Why you should consider negotiating a house price
So, why should you even bother negotiating a home price as a buyer? The short answer: Because you might get a better deal if you do — but you won’t know unless you ask.
“Just because somebody is asking for, let’s say, $500,000 for a house, doesn’t mean that it’s worth $500,000, or that that’s the lowest price that they’ll take,” Jensen said.
Once you’ve settled on a price, that information is included in your purchase contract and triggers other steps, such as the full loan approval process, along with establishing down payment and loan amount expectations, Rinehart said.
Negotiating and settling on a price also gets the ball rolling for a home appraisal, an unbiased opinion of the home’s value conducted by a licensed appraiser. The appraisal can make or break a home sale.
“If it’s below [the negotiated price], then now the price in the contract is now either subject to being renegotiated or the transaction falls apart,” said Rinehart.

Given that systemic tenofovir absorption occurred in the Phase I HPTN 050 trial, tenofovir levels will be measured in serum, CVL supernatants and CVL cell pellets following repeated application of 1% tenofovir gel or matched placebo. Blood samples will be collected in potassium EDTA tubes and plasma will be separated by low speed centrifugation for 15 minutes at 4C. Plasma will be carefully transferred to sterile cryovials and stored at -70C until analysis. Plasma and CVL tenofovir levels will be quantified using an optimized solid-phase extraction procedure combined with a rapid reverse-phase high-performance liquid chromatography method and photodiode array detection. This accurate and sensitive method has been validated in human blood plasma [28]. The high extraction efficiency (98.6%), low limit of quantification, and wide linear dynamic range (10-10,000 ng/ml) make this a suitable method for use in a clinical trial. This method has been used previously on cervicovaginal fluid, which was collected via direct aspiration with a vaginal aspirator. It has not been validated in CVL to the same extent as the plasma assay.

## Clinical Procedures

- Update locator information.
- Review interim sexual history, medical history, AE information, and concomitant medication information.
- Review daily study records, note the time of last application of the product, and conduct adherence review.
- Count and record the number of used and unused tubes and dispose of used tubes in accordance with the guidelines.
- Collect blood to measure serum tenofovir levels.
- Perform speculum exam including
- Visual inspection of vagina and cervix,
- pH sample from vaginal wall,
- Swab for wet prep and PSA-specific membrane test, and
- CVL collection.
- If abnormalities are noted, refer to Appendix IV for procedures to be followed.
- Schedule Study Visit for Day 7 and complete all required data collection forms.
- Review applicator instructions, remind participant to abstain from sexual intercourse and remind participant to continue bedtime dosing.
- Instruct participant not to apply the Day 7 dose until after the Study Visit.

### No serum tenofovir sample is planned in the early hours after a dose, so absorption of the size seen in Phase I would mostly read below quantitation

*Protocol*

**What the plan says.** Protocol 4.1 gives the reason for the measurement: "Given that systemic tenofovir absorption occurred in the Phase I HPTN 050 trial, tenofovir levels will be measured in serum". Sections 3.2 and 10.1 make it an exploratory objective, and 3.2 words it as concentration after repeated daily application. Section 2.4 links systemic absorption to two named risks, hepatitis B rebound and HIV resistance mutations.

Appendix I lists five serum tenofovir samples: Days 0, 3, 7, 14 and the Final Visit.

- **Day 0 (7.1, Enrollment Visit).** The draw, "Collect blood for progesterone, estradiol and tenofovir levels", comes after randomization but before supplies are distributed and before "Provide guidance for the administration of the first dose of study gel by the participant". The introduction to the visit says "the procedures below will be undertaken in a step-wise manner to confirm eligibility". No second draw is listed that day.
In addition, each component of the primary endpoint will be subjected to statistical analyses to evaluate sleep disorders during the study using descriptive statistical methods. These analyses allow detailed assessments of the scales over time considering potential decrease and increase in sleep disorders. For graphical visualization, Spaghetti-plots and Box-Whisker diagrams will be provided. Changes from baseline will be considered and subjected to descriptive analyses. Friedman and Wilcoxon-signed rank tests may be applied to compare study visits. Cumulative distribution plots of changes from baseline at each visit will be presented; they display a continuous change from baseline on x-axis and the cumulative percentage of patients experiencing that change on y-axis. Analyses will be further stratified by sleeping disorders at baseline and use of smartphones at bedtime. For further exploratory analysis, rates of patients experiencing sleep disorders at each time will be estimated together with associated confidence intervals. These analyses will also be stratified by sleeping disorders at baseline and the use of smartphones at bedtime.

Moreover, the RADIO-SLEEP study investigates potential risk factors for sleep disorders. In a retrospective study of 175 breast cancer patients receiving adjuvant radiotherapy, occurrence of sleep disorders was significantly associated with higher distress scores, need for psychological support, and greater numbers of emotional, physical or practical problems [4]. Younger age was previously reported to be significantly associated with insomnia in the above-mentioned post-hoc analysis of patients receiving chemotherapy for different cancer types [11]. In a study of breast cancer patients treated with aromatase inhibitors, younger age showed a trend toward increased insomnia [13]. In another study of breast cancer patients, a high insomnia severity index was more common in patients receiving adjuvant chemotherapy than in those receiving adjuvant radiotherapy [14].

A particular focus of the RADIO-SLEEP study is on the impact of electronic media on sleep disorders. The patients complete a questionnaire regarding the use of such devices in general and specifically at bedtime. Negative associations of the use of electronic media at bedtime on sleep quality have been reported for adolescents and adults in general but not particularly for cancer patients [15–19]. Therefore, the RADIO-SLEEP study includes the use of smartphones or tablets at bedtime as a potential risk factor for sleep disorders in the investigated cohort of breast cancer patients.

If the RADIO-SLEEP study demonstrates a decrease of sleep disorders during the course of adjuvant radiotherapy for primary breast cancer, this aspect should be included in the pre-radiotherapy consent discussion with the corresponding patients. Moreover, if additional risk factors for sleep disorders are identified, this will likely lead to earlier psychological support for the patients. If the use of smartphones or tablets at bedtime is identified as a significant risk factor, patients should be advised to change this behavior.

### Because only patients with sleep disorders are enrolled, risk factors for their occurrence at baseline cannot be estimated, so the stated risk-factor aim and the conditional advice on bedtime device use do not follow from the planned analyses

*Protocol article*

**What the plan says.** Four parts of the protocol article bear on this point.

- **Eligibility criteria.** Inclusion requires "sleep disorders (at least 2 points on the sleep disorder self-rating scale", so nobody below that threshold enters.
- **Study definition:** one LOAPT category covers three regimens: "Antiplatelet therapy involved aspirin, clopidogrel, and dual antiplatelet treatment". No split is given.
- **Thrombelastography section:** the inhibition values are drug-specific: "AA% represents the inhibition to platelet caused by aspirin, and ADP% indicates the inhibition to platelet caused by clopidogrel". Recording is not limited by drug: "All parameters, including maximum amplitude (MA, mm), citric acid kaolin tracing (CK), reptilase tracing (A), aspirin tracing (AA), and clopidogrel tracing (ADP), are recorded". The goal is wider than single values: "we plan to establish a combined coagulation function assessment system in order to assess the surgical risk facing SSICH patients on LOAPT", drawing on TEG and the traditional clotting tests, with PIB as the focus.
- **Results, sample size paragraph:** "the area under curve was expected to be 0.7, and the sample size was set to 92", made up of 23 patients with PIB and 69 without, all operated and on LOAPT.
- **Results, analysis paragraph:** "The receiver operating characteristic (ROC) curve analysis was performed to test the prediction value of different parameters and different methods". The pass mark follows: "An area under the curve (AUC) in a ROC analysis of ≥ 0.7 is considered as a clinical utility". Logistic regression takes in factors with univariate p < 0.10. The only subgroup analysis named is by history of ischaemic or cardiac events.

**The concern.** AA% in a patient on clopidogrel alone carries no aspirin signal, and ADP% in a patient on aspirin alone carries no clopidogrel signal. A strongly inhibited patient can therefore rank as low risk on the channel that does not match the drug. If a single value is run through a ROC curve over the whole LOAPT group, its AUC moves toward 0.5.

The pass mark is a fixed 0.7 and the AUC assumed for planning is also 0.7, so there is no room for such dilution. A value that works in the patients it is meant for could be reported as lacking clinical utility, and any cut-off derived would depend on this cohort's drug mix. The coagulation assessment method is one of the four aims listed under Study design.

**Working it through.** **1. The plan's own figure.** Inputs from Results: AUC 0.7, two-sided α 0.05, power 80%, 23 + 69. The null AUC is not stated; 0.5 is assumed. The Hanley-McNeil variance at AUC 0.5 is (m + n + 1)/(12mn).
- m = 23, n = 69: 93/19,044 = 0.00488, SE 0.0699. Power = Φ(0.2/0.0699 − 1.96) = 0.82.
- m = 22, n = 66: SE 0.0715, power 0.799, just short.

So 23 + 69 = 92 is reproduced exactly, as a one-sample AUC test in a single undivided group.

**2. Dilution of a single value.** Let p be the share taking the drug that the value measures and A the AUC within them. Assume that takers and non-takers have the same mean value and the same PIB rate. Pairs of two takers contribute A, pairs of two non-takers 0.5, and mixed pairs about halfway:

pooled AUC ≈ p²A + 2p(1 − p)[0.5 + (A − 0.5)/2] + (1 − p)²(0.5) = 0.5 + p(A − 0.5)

When shouldn’t you negotiate?
It may not make sense to negotiate a house price in cases when the seller refuses to compromise at all. Perhaps they’re not willing to be flexible because the local housing market is highly competitive and they need to walk away with a certain dollar amount. Or maybe they’re too emotionally attached to their home.
“Some sellers just don’t want to budge on anything,” Jensen said. “They feel that their house is worth X, and they are not going to move an inch no matter what.”
You may also skip the price negotiation if there’s room to bargain on other terms of the deal (more on this below).
Other tips for negotiating a house purchase
The price isn’t the only thing worth scrutinizing when you buy a home. Try negotiating some or all of the following items when making an offer on a house.
It might be worth asking the seller to cover some or all of your closing costs. This could work if they’re highly motivated to sell, which may be the case for a home that’s been on the market for more than 80 days, said Susan Ifill, executive vice president and chief operating officer at NeighborWorks America, an affordable housing and community development nonprofit.
“That means [sellers] are starting now to get desperate,” she said. Sellers in this situation may have already found their new home or are in the process of moving — “or they’re getting squeezed.”
If you’re facing a lot of buyer competition and homes don’t stay on the market long, you could offer to pay the seller’s closing costs to make your bid more attractive, Jensen added.